Straying far from the classic London dry style that’s so overwhelming with juniper is Ferdinand’s Saar Dry Gin
Germany is that overachieving friend we all know. It’s determined to do a lot of things well, whether it’s something as complicated as transport or as simple as a pretzel. It’s also had an explosion of small and innovative distilleries producing spectacular gin.
German gin is typically synonymous with Monkey 47, a Black Forest signature that’s distilled with spring water, deliciously smooth and perfect on its own. Few can compare, but Ferdinand’s Saar Dry Gin could change all that. Straying far from the classic London dry style that’s so overwhelming with juniper, Ferdinand’s is a Riesling-infused gin that will convert haters into lovers.
Produced in Mosel in a modest region called Saar, which is famous for its Riesling, the gin is sweet, soft and floral. Moving away from loud juniper flavours, it focuses instead on the ensemble of 30 organic local botanicals and the shot of Riesling to produce gin with a sense of place. Balancing so many botanicals without drowning each ingredient can be a challenge, but that’s nothing to co-founder and master distiller Andreas Vallendar, who comes from a family that’s been distilling spirits since 1824.
The distillation process begins with Vallendar’s base spirit, created from its own harvested grain. It is distilled several times until it hits a high ABV of 90 to 95 per cent, cut with water and steeped with 30 botanicals, including lavender from the Konzer Talchen valley, and coriander and ginger to impart some spice.
On top of that, the botanicals are simultaneously stacked in the vapour infusion chamber to help infuse the final product with any lighter aromatics that might get lost, a method quite untypical in gin-making.
Once the distillation is over, the spirit is given its final touch with a precise measure of Schiefer Riesling, a fruity and elegant wine from the nearby Zilliken Estate, one of the top three Riesling estates in the world. The resulting spirit is one with a floral and citrus nose, and a palate that lingers with rose, lavender and hints of sweet Riesling.
Vallendar tells us a little more about the gin.
How did you realise gin’s affinity for Riesling?
The idea to bring our ancient Riesling tradition and gin together was born 10 years ago. When looking for a terroir-driven spirit style with native regional botanicals, gin was the best match. Inspired by the elegance and floral, fruity notes of our Saar Riesling wines, Ferdinand’s brings our heritage and contemporary distillation skills together. The Riesling refines our gin with a final touch, making it a unique experience.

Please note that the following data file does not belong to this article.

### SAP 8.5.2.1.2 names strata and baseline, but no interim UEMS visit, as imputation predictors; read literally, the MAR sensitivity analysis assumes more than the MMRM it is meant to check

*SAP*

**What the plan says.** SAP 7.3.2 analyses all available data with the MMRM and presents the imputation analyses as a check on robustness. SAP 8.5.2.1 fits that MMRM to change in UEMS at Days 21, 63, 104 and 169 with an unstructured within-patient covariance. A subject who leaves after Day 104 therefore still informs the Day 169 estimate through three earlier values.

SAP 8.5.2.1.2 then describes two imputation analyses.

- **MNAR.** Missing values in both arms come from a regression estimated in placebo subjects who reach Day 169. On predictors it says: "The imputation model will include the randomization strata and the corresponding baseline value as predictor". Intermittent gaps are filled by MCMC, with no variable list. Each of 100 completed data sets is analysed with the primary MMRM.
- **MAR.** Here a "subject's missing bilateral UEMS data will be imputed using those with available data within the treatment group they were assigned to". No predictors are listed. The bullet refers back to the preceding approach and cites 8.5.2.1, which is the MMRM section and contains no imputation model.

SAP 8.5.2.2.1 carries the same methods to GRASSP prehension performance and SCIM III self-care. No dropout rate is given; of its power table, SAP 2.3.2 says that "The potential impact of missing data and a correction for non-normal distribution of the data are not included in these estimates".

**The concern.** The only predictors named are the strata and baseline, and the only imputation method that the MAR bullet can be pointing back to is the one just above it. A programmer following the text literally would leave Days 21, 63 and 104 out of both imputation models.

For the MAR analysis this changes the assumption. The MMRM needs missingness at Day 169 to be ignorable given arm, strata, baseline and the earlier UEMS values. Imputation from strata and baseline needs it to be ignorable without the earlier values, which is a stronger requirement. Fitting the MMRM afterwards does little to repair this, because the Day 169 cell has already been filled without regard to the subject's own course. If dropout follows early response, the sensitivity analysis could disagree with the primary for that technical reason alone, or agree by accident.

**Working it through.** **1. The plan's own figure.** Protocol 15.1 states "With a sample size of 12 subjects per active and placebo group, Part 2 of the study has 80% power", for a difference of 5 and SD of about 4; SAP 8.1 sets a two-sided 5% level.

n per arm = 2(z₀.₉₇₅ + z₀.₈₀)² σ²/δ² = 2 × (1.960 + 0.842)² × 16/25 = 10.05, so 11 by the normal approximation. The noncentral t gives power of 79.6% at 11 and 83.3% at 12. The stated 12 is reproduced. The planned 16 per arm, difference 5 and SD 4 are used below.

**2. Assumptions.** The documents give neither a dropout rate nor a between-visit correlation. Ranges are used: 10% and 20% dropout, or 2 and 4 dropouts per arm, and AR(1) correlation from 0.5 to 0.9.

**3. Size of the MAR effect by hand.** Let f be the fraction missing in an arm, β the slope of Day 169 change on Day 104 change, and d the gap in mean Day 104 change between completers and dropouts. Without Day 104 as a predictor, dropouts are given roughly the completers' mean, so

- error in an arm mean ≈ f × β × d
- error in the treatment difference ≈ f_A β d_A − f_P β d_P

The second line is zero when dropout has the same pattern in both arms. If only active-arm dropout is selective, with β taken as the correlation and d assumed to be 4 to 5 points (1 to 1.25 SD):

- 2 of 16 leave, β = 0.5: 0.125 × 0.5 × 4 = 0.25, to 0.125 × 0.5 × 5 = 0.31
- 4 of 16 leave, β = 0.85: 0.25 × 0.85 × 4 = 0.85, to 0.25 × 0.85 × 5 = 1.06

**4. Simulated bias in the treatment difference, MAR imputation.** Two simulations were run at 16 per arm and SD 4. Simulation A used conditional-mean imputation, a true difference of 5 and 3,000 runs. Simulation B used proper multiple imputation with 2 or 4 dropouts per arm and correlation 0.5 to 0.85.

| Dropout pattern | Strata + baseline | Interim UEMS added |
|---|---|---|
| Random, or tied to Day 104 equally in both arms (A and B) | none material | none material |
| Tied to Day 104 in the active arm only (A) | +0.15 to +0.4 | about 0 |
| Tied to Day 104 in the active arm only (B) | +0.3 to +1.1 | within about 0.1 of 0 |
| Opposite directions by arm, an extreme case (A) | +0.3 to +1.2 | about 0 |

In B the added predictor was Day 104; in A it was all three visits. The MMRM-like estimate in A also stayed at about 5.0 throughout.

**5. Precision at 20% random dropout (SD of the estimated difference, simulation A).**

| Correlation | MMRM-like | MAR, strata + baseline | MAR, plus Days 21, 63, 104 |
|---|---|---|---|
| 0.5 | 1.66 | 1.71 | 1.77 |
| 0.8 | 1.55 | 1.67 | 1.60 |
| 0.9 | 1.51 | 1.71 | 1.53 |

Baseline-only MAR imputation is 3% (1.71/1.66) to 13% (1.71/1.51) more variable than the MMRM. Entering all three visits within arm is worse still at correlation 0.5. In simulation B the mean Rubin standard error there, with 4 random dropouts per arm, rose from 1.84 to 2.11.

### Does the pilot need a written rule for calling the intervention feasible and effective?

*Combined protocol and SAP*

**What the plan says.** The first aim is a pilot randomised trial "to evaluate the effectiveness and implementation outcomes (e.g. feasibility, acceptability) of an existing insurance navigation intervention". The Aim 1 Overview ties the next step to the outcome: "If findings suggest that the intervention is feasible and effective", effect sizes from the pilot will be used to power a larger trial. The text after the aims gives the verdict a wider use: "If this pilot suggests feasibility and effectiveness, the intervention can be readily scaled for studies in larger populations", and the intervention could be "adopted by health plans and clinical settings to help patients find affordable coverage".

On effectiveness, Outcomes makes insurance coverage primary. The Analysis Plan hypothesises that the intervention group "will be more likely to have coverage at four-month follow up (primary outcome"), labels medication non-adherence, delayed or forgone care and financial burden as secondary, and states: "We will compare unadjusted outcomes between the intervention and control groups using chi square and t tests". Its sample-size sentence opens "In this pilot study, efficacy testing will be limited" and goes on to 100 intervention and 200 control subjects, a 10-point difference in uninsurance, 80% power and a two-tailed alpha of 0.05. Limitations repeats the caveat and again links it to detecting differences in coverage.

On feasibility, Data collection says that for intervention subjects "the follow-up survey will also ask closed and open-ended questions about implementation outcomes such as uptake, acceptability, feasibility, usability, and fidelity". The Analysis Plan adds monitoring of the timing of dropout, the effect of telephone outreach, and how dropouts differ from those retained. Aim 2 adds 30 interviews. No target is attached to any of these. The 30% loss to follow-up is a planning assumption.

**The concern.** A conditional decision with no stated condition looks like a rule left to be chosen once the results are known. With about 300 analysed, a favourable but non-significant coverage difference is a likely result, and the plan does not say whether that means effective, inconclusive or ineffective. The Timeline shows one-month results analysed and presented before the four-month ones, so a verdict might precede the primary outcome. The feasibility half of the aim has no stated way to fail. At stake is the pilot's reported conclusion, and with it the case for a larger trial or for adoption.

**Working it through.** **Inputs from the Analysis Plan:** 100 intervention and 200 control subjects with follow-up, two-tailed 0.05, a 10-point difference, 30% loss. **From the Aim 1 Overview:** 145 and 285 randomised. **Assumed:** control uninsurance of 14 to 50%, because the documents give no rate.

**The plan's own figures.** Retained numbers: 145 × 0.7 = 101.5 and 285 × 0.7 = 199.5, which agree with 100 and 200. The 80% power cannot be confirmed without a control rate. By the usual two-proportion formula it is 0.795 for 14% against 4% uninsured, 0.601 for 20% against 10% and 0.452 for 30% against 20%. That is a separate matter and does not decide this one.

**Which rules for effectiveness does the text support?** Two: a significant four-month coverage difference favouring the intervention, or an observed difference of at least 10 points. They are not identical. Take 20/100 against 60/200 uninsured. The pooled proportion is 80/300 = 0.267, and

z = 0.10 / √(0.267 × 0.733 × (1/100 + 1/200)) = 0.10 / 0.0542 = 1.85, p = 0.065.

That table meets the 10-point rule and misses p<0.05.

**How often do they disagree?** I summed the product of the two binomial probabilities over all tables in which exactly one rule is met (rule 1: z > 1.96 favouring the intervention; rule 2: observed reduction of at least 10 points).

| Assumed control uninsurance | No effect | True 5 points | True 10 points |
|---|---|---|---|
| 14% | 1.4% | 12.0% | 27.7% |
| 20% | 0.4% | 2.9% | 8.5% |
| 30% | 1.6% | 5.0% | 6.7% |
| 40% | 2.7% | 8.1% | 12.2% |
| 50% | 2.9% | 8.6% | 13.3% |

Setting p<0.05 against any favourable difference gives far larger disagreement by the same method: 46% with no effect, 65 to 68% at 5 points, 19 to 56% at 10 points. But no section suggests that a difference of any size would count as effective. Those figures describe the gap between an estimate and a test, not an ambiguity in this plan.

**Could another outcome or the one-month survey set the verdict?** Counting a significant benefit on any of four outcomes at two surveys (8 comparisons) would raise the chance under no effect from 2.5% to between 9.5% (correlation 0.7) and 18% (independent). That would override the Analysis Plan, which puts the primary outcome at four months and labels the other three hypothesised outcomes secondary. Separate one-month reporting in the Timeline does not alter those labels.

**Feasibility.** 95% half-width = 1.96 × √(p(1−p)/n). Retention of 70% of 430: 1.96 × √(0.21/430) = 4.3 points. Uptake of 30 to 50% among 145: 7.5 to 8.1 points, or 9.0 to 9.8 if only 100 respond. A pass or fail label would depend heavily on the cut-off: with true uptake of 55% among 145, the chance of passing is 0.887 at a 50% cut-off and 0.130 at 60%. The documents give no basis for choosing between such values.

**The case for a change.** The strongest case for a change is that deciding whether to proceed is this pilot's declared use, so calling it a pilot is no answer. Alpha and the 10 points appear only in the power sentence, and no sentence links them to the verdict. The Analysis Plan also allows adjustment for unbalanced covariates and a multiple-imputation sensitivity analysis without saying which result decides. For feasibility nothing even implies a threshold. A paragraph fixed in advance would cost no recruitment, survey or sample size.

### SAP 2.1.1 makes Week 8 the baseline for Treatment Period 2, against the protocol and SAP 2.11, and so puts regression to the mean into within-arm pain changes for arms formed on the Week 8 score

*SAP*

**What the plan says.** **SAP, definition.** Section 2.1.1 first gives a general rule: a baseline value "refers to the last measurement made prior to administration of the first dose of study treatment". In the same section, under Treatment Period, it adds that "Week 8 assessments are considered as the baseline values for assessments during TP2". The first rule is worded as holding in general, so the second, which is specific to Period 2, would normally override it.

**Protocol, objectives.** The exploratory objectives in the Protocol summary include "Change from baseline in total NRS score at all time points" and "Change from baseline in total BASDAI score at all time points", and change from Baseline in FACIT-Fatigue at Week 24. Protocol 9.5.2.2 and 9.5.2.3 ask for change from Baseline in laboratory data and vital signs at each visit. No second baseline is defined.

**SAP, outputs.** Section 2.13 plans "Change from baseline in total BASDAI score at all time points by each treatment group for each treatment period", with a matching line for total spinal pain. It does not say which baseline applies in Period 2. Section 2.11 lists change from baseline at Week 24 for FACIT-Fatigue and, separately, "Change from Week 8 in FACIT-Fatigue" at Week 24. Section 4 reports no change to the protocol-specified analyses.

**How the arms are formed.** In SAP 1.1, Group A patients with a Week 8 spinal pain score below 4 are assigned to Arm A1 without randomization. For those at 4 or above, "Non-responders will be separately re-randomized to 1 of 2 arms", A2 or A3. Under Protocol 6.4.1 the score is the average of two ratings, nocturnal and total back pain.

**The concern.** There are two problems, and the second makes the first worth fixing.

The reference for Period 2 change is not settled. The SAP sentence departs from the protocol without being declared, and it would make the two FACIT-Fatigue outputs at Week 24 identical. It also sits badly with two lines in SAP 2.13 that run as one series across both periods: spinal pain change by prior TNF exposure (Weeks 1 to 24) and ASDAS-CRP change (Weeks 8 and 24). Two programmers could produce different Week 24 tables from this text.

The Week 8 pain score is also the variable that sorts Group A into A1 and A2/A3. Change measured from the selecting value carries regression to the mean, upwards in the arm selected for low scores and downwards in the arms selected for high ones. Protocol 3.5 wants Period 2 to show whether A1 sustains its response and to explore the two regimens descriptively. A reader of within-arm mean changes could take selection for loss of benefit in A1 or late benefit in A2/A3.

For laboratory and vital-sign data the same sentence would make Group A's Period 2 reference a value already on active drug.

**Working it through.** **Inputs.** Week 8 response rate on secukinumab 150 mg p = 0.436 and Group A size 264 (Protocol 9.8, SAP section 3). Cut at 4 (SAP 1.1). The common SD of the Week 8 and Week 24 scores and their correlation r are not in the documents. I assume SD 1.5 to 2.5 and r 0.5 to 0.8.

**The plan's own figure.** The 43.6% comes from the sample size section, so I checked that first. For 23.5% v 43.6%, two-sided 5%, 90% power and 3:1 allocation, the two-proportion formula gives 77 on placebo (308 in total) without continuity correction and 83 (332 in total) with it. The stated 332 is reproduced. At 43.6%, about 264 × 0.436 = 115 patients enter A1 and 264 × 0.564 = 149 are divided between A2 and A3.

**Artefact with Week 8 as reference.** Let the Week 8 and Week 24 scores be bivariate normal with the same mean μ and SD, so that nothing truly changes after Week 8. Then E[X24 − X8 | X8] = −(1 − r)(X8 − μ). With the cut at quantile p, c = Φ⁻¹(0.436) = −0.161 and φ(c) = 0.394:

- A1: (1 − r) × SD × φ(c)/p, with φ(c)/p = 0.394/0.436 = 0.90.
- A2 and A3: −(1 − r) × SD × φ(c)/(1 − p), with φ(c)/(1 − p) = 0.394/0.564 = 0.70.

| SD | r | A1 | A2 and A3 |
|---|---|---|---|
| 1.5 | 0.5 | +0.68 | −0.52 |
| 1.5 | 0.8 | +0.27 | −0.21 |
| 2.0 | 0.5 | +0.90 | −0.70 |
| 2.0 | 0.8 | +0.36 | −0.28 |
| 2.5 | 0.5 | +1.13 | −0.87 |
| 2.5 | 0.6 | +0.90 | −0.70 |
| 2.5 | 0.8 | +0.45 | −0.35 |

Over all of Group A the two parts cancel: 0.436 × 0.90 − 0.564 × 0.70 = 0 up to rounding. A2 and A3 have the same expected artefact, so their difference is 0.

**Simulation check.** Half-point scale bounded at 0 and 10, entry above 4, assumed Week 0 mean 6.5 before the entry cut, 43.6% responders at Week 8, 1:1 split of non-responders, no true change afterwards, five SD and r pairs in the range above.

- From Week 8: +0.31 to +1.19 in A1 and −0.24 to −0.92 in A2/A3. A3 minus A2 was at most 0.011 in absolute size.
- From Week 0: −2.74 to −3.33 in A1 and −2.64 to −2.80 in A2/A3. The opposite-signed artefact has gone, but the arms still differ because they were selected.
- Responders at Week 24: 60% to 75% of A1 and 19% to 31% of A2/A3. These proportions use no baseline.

What do you love most about the confluence of gin and Riesling?
It’s amazing how diverse gin is – it’s a blank canvas. there are only a few spirits where it’s possible to derive origin from taste and that’s what we wanted to do, to create a spirit that gives a taste of our region.
Given the gin’s Riesling-like character, to what extent is its versatility in terms of cocktails? What works and what doesn’t?
Ferdinand’s combination of traditional fresh juniper-driven gin with fruity and floral flavours from the Saar Valley offers a nice complexity to classics like the negroni and martini, but also opens a wide range for wine-inspired and low-ABV aperitif cocktails.
Would you drink it as it is?
We love to drink Ferdinand’s pure, and of course, in a gin and tonic, with sage and lemon stirred in.
What is the long-term vision for Ferdinand’s?
Our distillery will be expanding its fruit orchards and we will be building a cask warehouse for our experimental products. We are also developing a botanical garden to provide more of the special herbs and flowers that we use in our gin. In fact, 60 per cent of the complex mix we use for our Ferdinand’s Saar Dry Gin comprises homegrown ingredients.
As we grow a lot of botanicals at home, we are often dependent on the weather. While there are people who tell us that it’s a huge mistake to build a product on so many uncertainties, we believe in bringing the best of the Saar and Mosel regions into a bottle of gin. Mother nature can do what she wants and not what you want her to do, and that’s a good thing.